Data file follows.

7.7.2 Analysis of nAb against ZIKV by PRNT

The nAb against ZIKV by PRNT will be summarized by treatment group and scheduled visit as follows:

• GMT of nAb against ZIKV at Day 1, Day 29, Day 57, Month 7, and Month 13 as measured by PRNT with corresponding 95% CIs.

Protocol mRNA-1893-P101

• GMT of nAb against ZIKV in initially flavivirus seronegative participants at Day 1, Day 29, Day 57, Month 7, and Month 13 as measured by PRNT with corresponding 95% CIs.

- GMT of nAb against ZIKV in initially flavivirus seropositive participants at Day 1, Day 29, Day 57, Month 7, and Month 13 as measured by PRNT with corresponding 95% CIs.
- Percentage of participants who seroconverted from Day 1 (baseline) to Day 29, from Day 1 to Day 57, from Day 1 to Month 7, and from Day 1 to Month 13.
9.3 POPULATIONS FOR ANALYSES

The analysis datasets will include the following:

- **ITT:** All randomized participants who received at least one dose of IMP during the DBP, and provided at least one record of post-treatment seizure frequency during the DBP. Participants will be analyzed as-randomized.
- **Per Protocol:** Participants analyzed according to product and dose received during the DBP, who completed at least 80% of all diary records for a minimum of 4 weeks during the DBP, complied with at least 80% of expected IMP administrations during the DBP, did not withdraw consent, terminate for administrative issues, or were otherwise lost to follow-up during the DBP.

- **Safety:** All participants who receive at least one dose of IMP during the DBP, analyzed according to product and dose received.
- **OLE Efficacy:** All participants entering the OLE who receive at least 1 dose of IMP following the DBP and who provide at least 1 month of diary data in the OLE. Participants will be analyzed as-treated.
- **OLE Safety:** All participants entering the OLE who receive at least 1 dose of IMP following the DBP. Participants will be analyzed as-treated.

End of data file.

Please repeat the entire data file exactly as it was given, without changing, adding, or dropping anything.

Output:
7.7.2 Analysis of nAb against ZIKV by PRNT

The nAb against ZIKV by PRNT will be summarized by treatment group and scheduled visit as follows:

• GMT of nAb against ZIKV at Day 1, Day 29, Day 57, Month 7, and Month 13 as measured by PRNT with corresponding 95% CIs.

Protocol mRNA-1893-P101

• GMT of nAb against ZIKV in initially flavivirus seronegative participants at Day 1, Day 29, Day 57, Month 7, and Month 13 as measured by PRNT with corresponding 95% CIs.

- GMT of nAb against ZIKV in initially flavivirus seropositive participants at Day 1, Day 29, Day 57, Month 7, and Month 13 as measured by PRNT with corresponding 95% CIs.
- Percentage of participants who seroconverted from Day 1 (baseline) to Day 29, from Day 1 to Day 57, from Day 1 to Month 7, and from Day 1 to Month 13.
9.3 POPULATIONS FOR ANALYSES

The analysis datasets will include the following:

- **ITT:** All randomized participants who received at least one dose of IMP during the DBP, and provided at least one record of post-treatment seizure frequency during the DBP. Participants will be analyzed as-randomized.
- **Per Protocol:** Participants analyzed according to product and dose received during the DBP, who completed at least 80% of all diary records for a minimum of 4 weeks during the DBP, complied with at least 80% of expected IMP administrations during the DBP, did not withdraw consent, terminate for administrative issues, or were otherwise lost to follow-up during the DBP.

- **Safety:** All participants who receive at least one dose of IMP during the DBP, analyzed according to product and dose received.
- **OLE Efficacy:** All participants entering the OLE who receive at least 1 dose of IMP following the DBP and who provide at least 1 month of diary data in the OLE. Participants will be analyzed as-treated.
- **OLE Safety:** All participants entering the OLE who receive at least 1 dose of IMP following the DBP. Participants will be analyzed as-treated.